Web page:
The funeral was standing-room-only. A hundred and sixty dark-suited men, high school soccer players, and women in bright African cloth packed the chapel outside Atlanta on Thanksgiving weekend to remember 17-year-old Burundian Gerali Kagwa.
Sitting among them were several strangers. Graveside, they stood together holding hands in their American church clothes. After the burial, the boy's mother asked a friend who they were.
"They're my co-workers," said Janine Ndayaremwa. She and her husband Come Nahabakomeye met Gerali a decade ago in a Tanzanian refugee camp (where Bill Clinton Hadam would later be born). In 1999, their family and Gerali's were resettled in Georgia, where Janine and Come work at the International Community School (ICS), she as a teaching assistant and he in accounting. The night Gerali was shot, by the teenage brother of an ICS student, Come and Janine were some of the first to hear.
The next morning, they told ICS colleagues. Their 7-year-old elementary school had no precedent for this. The principal contacted the county to ask for guidance. In e-mails and an impromptu meeting, staff discussed who would counsel affected students, how best to protect the shooter's sister, who'll be referred to by her initial "A." here, and how they could support both boys' families.
At the supper after the funeral, Gerali's mother greeted ICS visitors graciously. Privately, she asked her friend: "Why are they here?"
Janine wasn't sure how to answer. She was a little surprised herself. "The school is not even connected to the kid," she remembers thinking, "they're connected to [A.] and me and Come."Then again, she'd worked with these people for years. She could guess why they'd come to the funeral of a boy they'd never met. It was hard to put into words. "I told her: You are a human being, and you're here, and you lost your son, and you are a refugee, and they want to help refugees,' " Janine says. "It was not easy to explain."
It is not easy to explain the ICS community. Founders modeled the public charter school for refugee, immigrant, and US-born kids on the "beloved community," a concept borrowed from Martin Luther King, Jr. Dr. King borrowed it, too, from 19th-century American philosopher Josiah Royce, who wrote that a "beloved community" of truth-seekers should be religion's earthly aim. King used the phrase to describe the world he was fighting for: racially integrated, socially just, nurturing of individuals' cultures, beliefs, and gifts.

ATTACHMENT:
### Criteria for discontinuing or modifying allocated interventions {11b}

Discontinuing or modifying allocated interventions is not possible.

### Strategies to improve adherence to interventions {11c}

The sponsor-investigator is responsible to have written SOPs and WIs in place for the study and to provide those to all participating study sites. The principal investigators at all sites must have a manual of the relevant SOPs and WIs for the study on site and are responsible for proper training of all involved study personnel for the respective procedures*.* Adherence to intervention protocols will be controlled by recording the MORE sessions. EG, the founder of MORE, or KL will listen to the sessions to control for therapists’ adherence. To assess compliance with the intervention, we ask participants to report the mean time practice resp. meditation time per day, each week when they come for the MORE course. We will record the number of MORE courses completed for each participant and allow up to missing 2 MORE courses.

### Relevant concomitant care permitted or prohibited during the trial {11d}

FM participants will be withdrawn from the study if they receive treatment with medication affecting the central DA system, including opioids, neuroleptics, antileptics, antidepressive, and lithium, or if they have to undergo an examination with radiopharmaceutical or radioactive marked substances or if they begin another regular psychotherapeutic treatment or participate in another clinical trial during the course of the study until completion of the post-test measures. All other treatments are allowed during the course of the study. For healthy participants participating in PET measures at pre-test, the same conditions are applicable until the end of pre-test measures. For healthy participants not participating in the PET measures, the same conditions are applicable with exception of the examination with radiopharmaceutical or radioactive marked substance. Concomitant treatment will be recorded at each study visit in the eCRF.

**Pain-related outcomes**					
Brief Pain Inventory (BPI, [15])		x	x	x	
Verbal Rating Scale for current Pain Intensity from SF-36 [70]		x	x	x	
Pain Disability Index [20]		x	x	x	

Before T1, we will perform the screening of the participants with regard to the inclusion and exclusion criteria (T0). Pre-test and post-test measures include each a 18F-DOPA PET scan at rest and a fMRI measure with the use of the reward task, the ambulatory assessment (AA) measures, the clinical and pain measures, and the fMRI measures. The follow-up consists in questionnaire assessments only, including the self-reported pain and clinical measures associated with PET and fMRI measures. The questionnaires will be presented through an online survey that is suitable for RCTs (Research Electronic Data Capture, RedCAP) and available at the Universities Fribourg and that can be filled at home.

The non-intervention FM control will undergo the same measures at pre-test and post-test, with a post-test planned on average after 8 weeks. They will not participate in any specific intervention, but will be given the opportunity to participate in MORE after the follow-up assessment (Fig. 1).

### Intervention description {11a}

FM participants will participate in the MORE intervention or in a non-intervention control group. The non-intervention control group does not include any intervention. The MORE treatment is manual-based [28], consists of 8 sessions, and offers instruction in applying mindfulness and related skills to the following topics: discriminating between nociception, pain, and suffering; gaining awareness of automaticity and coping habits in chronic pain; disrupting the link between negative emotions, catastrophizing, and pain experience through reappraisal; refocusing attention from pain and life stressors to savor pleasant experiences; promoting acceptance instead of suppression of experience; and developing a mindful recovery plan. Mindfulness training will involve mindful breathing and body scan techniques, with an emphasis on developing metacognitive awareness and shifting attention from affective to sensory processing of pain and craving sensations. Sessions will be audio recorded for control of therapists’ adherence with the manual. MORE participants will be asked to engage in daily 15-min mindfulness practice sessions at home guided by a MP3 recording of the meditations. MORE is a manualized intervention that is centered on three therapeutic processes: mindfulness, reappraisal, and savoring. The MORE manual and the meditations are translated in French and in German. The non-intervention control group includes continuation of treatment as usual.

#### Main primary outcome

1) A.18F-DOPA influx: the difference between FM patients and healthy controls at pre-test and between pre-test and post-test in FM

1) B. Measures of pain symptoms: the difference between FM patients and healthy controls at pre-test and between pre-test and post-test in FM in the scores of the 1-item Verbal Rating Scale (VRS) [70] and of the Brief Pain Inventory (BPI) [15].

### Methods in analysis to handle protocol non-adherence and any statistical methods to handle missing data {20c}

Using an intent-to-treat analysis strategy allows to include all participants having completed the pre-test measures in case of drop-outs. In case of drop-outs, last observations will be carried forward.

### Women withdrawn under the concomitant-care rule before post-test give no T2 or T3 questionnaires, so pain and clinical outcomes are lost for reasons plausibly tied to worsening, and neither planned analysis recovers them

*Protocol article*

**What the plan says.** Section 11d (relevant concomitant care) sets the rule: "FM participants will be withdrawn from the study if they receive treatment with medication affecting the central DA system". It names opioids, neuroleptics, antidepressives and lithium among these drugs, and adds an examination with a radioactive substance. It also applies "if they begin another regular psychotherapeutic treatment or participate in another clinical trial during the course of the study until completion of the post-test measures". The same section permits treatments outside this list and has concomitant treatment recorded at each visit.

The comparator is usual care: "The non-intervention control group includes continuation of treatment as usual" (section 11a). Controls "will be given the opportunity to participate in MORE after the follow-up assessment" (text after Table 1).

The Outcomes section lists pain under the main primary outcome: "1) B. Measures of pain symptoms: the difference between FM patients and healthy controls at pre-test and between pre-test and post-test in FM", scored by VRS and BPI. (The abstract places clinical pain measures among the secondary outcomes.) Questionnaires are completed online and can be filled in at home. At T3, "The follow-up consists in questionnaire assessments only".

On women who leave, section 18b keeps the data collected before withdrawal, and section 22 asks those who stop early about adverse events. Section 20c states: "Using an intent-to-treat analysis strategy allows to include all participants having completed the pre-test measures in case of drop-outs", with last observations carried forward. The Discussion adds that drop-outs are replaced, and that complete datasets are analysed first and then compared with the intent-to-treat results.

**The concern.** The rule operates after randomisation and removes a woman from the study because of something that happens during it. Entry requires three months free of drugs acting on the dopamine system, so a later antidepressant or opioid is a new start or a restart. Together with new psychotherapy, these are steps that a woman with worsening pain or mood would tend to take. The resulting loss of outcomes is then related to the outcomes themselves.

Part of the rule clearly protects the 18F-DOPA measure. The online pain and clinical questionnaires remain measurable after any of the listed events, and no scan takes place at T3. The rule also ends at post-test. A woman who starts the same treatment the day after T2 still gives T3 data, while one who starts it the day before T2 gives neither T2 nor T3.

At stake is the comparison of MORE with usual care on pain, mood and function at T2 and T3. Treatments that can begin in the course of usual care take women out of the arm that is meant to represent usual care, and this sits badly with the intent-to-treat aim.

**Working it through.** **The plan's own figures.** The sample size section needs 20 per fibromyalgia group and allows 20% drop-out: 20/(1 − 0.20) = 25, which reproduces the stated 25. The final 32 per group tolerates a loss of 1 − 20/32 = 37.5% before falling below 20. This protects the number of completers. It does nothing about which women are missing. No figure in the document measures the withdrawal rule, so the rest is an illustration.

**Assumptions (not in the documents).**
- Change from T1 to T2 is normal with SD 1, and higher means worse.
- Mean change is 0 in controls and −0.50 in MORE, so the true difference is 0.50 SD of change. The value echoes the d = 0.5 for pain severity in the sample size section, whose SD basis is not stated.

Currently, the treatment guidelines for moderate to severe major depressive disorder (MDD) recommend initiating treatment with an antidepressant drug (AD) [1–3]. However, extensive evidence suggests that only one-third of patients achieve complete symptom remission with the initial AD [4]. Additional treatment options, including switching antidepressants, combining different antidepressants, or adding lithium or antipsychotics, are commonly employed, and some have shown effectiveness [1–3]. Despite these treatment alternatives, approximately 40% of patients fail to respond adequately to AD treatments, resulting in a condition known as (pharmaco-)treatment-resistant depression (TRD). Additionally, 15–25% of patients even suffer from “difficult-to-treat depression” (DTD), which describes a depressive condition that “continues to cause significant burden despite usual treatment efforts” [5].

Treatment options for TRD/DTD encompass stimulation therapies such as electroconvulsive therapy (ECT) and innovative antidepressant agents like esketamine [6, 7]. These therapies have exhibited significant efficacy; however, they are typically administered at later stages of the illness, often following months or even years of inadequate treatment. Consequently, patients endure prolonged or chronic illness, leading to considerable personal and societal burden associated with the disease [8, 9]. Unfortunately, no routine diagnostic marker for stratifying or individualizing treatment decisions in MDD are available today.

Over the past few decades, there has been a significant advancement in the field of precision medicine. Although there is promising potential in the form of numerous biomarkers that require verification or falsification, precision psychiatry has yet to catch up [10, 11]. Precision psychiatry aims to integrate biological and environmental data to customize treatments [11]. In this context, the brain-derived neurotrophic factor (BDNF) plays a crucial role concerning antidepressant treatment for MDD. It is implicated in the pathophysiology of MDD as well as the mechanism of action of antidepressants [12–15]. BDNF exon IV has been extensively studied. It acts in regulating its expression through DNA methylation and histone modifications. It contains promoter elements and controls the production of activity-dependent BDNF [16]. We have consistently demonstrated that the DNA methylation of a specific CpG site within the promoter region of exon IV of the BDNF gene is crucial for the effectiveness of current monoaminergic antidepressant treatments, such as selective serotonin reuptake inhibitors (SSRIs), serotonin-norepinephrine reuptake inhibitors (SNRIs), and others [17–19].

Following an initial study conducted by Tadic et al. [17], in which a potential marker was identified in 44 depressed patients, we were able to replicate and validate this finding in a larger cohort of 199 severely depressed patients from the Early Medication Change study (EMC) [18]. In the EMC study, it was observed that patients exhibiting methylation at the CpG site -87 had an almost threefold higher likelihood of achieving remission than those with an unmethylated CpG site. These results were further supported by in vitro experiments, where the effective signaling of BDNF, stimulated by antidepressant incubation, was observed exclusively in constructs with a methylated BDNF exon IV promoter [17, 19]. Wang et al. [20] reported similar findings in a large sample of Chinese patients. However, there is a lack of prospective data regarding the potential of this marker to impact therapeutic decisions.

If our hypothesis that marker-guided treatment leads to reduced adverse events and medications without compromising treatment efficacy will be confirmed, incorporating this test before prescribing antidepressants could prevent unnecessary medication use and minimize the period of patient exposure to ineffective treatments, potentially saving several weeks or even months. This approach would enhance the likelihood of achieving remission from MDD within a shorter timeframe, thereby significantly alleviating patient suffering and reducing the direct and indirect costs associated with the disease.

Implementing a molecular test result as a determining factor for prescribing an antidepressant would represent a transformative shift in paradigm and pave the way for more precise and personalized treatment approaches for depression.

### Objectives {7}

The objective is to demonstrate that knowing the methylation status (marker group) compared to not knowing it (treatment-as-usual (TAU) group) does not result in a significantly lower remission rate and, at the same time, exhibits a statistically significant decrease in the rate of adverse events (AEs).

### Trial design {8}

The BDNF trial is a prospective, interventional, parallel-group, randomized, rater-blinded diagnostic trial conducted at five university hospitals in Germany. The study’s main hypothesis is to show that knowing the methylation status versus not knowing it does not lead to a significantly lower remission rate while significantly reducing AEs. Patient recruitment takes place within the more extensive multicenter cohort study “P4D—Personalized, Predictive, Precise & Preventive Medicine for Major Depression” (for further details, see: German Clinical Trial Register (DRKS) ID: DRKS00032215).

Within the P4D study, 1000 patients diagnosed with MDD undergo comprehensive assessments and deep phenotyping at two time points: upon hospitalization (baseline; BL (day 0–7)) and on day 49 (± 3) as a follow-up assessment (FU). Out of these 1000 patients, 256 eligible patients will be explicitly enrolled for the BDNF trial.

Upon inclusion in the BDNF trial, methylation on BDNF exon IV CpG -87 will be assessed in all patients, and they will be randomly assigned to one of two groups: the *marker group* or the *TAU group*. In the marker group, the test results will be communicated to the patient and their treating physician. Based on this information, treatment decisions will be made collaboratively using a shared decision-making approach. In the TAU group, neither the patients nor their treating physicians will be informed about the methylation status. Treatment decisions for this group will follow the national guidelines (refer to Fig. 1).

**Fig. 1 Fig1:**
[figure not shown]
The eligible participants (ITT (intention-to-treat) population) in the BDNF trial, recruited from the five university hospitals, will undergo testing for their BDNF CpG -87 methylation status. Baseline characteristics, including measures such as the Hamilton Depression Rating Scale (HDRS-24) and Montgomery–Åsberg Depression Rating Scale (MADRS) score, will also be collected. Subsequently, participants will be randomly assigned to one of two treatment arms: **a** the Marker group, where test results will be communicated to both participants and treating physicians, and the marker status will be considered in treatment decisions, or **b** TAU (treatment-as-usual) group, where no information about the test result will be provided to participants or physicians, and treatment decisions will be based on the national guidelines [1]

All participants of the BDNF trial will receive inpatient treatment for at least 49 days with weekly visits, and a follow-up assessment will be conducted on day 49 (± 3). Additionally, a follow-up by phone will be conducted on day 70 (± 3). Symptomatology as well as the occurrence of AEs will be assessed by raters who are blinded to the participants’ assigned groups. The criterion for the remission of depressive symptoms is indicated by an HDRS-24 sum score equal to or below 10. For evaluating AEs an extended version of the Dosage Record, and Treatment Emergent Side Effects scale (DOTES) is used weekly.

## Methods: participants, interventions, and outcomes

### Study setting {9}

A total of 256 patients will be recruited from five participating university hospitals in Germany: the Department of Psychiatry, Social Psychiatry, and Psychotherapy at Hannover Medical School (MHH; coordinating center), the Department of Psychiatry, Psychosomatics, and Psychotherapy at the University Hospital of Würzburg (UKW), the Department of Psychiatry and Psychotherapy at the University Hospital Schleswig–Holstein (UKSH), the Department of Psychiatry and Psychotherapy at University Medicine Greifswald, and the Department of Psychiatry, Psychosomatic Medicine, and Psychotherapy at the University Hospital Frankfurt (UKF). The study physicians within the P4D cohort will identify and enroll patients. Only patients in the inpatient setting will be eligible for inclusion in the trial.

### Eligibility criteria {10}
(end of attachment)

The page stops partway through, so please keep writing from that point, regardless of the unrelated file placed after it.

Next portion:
ICS folks talk about their "beloved community" reverently or ironically, depending on their mood. But there's more to it than talk. The school reaches deeper into the lives of students and staff than most schools even try to. Teachers visit students at home. Colleagues celebrate holidays together. Parents and staff wear themselves out driving other people's kids to sports and school events. ICS provides food, uniforms, legal and medical help, parenting advice, mentoring, even jobs to families in trouble.
The magnitude of student need makes it impossible to do enough. The generosity of staff and volunteers makes it hard to do it in moderation. Inevitably, people overstep. People burn out. Too much work rests on the shoulders of a small group of active parents. Job interviews screen for candidates who teach out of a sense of mission; the whole staff is overspent and underpaid. And like any organization, ICS has its factions, egos, passive-aggression, gossip.
Still, at the end of the day, people are laughing in the office. Year after year - in classrooms short on pencils, between parents with little common language - real, unexpected, cross-cultural friendships take root, and people are transformed by them. And outside, little embodiments of their challenges and successes tear across the playground in blue-and-white uniforms.
Working at ICS the past four years, Janine says she's felt herself relaxing, letting down the defenses she had erected as a refugee and a stranger in America: "That's what makes ICS different. You feel like you're wanted. Everywhere else you go, you feel like you are a refugee still."
For the shooter's little sister - a wiry girl, full of energy - this was what community looked like, until last month. Then, a boy's death and her brother's incarceration showed her a new face of the beloved community.